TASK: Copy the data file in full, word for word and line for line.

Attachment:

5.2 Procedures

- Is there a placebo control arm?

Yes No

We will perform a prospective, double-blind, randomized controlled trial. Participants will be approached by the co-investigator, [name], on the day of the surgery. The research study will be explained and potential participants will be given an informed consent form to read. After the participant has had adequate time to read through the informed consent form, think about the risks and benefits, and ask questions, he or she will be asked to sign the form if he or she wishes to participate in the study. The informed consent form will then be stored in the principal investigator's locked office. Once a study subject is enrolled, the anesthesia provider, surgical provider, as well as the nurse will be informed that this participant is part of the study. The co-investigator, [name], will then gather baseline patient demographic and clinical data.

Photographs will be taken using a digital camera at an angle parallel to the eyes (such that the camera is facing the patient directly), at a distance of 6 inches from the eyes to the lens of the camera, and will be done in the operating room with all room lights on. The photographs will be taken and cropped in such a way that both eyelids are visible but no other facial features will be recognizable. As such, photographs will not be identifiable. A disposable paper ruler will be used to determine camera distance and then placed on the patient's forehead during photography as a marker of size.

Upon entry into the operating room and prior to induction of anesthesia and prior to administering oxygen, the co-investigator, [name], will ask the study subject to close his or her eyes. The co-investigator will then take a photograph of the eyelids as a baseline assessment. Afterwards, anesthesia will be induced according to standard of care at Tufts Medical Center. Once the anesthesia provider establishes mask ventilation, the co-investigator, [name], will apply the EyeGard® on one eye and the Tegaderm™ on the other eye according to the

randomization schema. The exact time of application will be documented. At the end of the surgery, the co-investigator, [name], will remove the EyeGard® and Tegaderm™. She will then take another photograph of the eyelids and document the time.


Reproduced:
5.2 Procedures

- Is there a placebo control arm?

Yes No

We will perform a prospective, double-blind, randomized controlled trial. Participants will be approached by the co-investigator, [name], on the day of the surgery. The research study will be explained and potential participants will be given an informed consent form to read. After the participant has had adequate time to read through the informed consent form, think about the risks and benefits, and ask questions, he or she will be asked to sign the form if he or she wishes to participate in the study. The informed consent form will then be stored in the principal investigator's locked office. Once a study subject is enrolled, the anesthesia provider, surgical provider, as well as the nurse will be informed that this participant is part of the study. The co-investigator, [name], will then gather baseline patient demographic and clinical data.

Photographs will be taken using a digital camera at an angle parallel to the eyes (such that the camera is facing the patient directly), at a distance of 6 inches from the eyes to the lens of the camera, and will be done in the operating room with all room lights on. The photographs will be taken and cropped in such a way that both eyelids are visible but no other facial features will be recognizable. As such, photographs will not be identifiable. A disposable paper ruler will be used to determine camera distance and then placed on the patient's forehead during photography as a marker of size.

Upon entry into the operating room and prior to induction of anesthesia and prior to administering oxygen, the co-investigator, [name], will ask the study subject to close his or her eyes. The co-investigator will then take a photograph of the eyelids as a baseline assessment. Afterwards, anesthesia will be induced according to standard of care at Tufts Medical Center. Once the anesthesia provider establishes mask ventilation, the co-investigator, [name], will apply the EyeGard® on one eye and the Tegaderm™ on the other eye according to the

randomization schema. The exact time of application will be documented. At the end of the surgery, the co-investigator, [name], will remove the EyeGard® and Tegaderm™. She will then take another photograph of the eyelids and document the time.